International Film Festival opens windows on the world

Paula Kelsall


The third annual International Film Festival of Ottawa, which was held from March 8-19, brought a world of cinema to Sandy Hill. Most of the festival’s screenings and events took place at the ByTowne Cinema or the Ottawa Art Gallery. Even though these two venues are so close together, with half a dozen films to choose from some days there were often difficult decisions for the filmgoer to make, and here the ByTowne may have had the advantage, with its fresh popcorn and fine selection of beverages.

With around forty films from countries as geographically diverse as Senegal, Romania, Brazil and Japan, the IFFO provided lots of scope for vicarious travel, sometimes to very out-of-the-way places. It was deeply engrossing to witness the story of two young women growing up in Kazakhstan in the film Balaban, for instance. The film combined elements of modern romance and old-fashioned suspense with a look at the trade in endangered falcons and the situation of young people living with HIV.

In Marcel!, we followed the young daughter of a family of street performers through the streets of her Italian neighbourhood. Sword fights with the boy next door, saxophone practice, and fruitless attempts to attract the attention of the popular roller-skating girls down the street all give way to a road trip, as she and her mother head for an out-of-town theatre festival, and the audience sinks into a rather surreal dream of summertime in Italy.

Some of the films also crossed national borders to remind us of the vibrant global village that our world has become.

Return to Seoul tells the story of a young woman, adopted in Korea and raised in France, who returns to the country of her birth. This film has stayed at the ByTowne for an extended post-festival run, and it’s a fascinating look at the challenges faced by a young person forging her identity while investigating cultural and family connections that have been mysteries to her.

Queens of the Qing Dynasty shows the growing friendship between Star, a young woman in Cape Breton who has been hospitalized following a suicide attempt, and An, the Chinese university student who is her volunteer visitor. An, who is gay and loves to sing Chinese opera, is a vivid contrast to the taciturn Star, but these two atypical individuals are able to see each other without judgement and make a strong connection.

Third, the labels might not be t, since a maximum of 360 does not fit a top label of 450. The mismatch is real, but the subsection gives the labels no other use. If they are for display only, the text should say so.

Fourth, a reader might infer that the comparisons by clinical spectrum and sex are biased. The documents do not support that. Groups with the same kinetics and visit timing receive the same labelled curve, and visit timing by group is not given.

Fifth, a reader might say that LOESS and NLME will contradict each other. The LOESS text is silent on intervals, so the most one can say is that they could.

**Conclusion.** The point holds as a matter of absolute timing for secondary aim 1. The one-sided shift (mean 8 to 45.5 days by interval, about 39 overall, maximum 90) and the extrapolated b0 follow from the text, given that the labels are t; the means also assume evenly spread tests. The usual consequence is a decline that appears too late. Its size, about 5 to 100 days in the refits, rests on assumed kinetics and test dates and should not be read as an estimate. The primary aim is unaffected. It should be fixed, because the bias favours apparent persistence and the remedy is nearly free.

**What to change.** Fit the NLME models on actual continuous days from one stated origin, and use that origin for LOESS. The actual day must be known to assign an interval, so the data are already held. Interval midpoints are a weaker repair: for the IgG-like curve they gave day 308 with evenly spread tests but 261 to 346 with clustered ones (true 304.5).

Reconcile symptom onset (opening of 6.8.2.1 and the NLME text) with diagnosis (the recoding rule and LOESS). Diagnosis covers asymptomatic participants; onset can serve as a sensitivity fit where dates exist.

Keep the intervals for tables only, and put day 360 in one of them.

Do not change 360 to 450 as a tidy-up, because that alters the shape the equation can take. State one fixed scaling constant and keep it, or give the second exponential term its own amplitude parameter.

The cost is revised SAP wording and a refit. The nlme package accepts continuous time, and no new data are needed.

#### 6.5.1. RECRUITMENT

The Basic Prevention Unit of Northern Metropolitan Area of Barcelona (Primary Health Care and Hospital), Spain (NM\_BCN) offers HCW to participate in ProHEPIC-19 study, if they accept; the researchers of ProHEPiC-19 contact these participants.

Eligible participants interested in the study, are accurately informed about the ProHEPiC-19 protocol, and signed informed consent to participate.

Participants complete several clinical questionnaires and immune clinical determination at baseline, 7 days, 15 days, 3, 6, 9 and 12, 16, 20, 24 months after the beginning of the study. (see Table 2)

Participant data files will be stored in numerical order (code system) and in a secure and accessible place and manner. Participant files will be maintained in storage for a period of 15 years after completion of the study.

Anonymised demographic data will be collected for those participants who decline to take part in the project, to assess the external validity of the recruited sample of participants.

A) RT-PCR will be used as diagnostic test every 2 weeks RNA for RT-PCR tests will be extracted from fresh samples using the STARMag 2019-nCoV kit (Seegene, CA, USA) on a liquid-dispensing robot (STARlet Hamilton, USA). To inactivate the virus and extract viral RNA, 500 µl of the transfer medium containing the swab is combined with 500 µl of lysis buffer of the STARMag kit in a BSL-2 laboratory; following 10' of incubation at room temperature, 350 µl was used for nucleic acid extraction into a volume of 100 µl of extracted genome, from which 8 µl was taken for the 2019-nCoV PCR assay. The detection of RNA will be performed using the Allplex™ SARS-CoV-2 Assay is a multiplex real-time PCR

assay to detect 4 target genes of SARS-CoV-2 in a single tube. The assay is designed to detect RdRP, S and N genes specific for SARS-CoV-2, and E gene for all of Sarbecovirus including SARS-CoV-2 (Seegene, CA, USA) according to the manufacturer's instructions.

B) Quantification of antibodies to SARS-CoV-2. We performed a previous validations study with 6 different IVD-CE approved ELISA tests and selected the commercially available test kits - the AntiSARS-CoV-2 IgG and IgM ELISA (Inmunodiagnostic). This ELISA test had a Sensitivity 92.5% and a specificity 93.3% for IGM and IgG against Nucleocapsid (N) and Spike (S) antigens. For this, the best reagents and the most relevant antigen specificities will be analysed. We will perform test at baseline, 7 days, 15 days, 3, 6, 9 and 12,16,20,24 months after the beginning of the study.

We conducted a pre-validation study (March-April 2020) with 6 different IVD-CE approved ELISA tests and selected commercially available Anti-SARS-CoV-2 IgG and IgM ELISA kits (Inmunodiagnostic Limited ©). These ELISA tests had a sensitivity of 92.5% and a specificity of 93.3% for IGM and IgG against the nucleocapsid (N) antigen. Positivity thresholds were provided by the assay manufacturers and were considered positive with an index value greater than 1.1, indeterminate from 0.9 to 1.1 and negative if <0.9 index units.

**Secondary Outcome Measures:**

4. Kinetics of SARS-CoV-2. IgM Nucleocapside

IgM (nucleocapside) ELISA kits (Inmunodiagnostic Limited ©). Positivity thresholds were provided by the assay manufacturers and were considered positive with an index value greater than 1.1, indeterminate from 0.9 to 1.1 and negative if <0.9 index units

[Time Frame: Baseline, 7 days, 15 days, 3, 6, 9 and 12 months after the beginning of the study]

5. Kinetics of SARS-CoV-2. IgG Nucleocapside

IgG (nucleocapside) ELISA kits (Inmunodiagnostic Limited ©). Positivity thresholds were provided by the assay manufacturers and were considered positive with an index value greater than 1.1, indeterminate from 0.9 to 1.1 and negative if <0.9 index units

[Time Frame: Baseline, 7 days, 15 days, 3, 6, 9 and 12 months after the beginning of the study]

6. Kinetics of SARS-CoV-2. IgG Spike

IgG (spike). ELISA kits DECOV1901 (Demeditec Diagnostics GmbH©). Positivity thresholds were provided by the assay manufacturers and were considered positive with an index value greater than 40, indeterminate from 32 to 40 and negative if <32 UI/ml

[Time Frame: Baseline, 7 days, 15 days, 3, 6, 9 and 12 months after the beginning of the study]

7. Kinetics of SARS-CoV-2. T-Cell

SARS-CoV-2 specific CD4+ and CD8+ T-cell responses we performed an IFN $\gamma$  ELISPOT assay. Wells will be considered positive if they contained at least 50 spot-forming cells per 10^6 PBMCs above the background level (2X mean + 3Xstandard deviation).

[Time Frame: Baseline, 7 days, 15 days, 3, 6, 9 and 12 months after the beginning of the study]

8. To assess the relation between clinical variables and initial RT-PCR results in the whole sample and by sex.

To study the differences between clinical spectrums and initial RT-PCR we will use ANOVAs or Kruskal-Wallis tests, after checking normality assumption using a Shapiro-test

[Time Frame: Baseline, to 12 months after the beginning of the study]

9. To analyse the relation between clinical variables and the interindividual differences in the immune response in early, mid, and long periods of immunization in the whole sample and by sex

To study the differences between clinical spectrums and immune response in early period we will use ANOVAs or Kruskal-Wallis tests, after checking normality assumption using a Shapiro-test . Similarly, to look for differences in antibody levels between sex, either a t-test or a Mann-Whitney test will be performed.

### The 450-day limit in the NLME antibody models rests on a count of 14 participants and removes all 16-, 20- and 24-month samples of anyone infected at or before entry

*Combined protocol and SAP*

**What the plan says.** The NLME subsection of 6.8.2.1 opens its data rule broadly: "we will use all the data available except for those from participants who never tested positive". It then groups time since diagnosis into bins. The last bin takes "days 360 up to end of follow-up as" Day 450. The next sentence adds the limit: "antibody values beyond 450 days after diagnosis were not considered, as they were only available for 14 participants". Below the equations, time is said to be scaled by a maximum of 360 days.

Maya Nilo (Laura) is a riotous road trip of a movie about two sisters from Sweden who hit the road for Portugal when their mother informs them that she is having a health crisis. Nilo’s daughter Laura, who is enjoying an online flirtation with a boy in Germany, comes along for the ride and is the catalyst for a detour to Hamburg.

Each screening in the festival was preceded by a short film. My single favourite movie in the festival might have been Desi Standard Time Travel, the tender-hearted, 24-minute story of a young man on the verge of fatherhood who is given the opportunity to travel back in time for a quick visit with his deceased parents at the same stage in their lives.

There was an interesting echo of the time travel device, and the longing to connect with parents, in another short film, Likeness, which showed an older woman and her daughter experiencing the confusion of the mother’s dementia as literal shifts in time and identity.

As befits any festival worth its salt, IFFO also gave audiences a chance to hear from the makers of the films. Ziyin Zheng, one of the stars of Queens of the Qing Dynasty, charmed us with his account of his transformation from foreign student to scriptwriter and actor. Emily Diana Ruth, the director Likeness, led the audience in a discussion of mother-daughter relationships after her film was screened along with Maya Nilo (Laura).

There’s something about a festival and the experience of taking in several films or plays in a short span of time, encountering the people who worked on them, and going home to talk about them with your companions. It shakes you up a bit, freshens your view of the world, and reminds you of what a creative species we belong to. I can hardly wait for next year.

Emily Diana Ruth, director of the short film Likeness, leads an audience discussion of family dynamics in real life and in the movies.
Photo IFFO